Huskies, like any animal, can gain weight – and sometimes too much of it.
Obesity can lead to a whole host of health issues, and should never be left untreated, especially in huskies.
If you suspect that your dog is overweight, there are a couple of signs to look out for:
- You should be able to feel all of your huskys’ ribs when you run your hand along their side. This might be covered by a thin layer of fat, but if this layer is so thick that you can’t feel them very easily, your husky is probably overweight.
- Your huskies chest should be wider than their abdomen – if your dog is overweight, it will be hard to tell their chest apart from their stomach in terms of size
If your dog has either of these symptoms, read on! We’ll talk about some of the potential causes of this.
Too Many Calories
Similar to humans, dogs can have too many calories, and this can lead them to gain weight. If we consume more calories than our body can break down in a day, our body puts these calories aside, forming fat deposits.
The same happens with dogs! This is why they shouldn’t have more calories than they should.
How Many Calories Should I Give My husky?
Most dogs should eat between 25 and 30 calories per pound of their body weight, every day. Too little and your dog might be underweight, and too many and your dog will probably be overweight.
You should always refer to the recommended feeding amounts listed on your dog food – this helps you to measure your dogs’ food and calorie intake and ensures that they don’t consume too much or too little.
However, it is important to keep in mind that every dog is different, and these guidelines might not always be correct. If you notice that your dog starts gaining weight even though you’re feeding them the recommended amount, it’s probably a good idea to reduce your dog’s portions and consult with your vet.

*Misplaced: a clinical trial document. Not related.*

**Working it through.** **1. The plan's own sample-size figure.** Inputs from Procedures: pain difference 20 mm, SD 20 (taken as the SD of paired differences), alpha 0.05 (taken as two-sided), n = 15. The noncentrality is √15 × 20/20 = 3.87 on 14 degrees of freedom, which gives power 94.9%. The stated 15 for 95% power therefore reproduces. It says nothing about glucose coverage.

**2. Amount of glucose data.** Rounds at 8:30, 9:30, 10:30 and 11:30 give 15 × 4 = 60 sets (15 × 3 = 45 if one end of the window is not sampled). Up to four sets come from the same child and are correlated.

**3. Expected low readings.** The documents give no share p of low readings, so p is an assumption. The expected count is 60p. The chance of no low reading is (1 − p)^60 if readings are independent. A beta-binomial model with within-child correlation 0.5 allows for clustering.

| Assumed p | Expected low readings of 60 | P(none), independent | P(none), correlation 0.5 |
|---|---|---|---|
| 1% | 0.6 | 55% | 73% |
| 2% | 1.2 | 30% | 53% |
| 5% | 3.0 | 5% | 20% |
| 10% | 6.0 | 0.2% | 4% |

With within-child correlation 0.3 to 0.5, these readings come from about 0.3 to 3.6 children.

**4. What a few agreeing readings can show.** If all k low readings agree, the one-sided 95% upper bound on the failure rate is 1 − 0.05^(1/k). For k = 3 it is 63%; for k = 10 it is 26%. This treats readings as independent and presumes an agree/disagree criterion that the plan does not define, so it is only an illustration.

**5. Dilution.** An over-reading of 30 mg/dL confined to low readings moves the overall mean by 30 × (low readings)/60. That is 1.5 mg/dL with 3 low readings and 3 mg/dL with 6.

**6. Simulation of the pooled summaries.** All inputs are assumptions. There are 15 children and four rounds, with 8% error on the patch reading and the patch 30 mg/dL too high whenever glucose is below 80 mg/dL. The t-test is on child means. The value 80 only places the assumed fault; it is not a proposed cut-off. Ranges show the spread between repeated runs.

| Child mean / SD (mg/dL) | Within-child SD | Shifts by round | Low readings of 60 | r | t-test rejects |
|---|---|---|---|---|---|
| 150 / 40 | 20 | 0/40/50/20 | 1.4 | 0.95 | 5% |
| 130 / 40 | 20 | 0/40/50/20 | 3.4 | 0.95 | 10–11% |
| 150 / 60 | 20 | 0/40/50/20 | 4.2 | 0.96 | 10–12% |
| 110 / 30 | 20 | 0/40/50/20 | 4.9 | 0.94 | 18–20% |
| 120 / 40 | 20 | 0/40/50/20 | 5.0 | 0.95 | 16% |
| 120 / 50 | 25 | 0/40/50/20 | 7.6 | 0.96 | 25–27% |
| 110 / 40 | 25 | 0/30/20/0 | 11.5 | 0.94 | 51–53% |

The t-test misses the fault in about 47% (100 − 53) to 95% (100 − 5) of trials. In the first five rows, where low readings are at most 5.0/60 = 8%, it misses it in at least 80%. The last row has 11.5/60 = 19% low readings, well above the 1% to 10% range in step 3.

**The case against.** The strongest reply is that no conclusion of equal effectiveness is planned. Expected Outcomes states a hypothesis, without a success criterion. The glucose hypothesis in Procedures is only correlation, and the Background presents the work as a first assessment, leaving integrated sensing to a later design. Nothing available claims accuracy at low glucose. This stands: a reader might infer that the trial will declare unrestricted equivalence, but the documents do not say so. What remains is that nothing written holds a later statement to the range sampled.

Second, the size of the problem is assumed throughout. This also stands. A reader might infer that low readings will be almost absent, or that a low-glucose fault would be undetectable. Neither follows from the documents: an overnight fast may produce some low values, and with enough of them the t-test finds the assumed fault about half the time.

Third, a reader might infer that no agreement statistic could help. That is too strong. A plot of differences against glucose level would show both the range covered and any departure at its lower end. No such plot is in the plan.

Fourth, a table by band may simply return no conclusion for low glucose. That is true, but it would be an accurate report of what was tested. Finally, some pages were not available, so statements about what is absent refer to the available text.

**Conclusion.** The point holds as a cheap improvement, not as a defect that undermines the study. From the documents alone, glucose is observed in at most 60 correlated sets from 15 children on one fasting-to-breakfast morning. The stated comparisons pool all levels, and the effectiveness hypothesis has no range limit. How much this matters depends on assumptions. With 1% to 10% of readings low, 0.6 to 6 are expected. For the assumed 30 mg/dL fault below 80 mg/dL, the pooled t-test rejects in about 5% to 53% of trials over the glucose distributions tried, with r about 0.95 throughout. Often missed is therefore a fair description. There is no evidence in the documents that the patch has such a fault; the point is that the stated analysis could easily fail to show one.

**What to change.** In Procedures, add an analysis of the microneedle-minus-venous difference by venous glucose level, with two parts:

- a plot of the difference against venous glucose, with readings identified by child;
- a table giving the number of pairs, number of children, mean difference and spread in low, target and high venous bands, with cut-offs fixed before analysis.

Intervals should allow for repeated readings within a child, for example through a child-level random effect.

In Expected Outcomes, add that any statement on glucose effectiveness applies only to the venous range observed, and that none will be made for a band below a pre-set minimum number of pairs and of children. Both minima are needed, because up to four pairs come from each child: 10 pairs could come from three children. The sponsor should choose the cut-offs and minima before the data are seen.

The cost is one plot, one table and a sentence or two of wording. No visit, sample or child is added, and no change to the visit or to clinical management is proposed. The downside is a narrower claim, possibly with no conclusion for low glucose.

Too Many Carbohydrates
Too many carbohydrates can be bad for anyone, let alone your husky. Too many carbohydrates in your huskys’ diet can cause insulin spikes, causing your husky to get hungry more often and beg for food.
How Many Carbohydrates Can My Dog Have?
Huskies should really have limited carbohydrates within their diet. Cheap dog food tends to have more carbohydrates in, as carbohydrates are way cheaper than protein – meat can be expensive.
If you’re feeding your husky cheaper dog food and they’re gaining weight, it might be an idea to try a slightly more expensive brand with a healthier composition and fewer carbohydrates in their food.
Your dog really should be eating food that gives them a balanced diet, as this is where they get all of their energy! If they aren’t burning up all of the carbohydrates that their food provides, it’s only natural for them to gain weight.
Not Enough Exercise
One of the leading causes of obesity in huskies is a lack of exercise. If you haven’t taken your husky for a long walk in a while, you should probably consider grabbing their harness and taking them out!
Huskies are naturally built to survive in harsh environments and therefore, they have a lot of energy to burn… especially if they’ve been cooped up inside all day!
How Often Should I Walk And Play With My Dog?
As a general rule of thumb, you should give your husky at least two hours of exercise per day.
There’s a catch here though – after a while of having their minimum exercise requirement, your dog will become fitter with stronger muscles and even more energy to burn – so you’ll have to walk them even more!
Water Retention Or Bloating
What Is Water Retention?
Water retention, or ‘ascites’, occurs in dogs when they have an abnormal and excessive build-up of fluid in their abdomen. Ascites is basically fluid that is moving freely around your dogs’ abdomen – although it shouldn’t be.
This can be caused by a variety of underlying conditions, and if you suspect that your dog has ascites, you should take them to a veterinary professional as soon as you can.
As well as weight gain, other symptoms of ascites are:
- Difficulty breathing
- Lack of appetite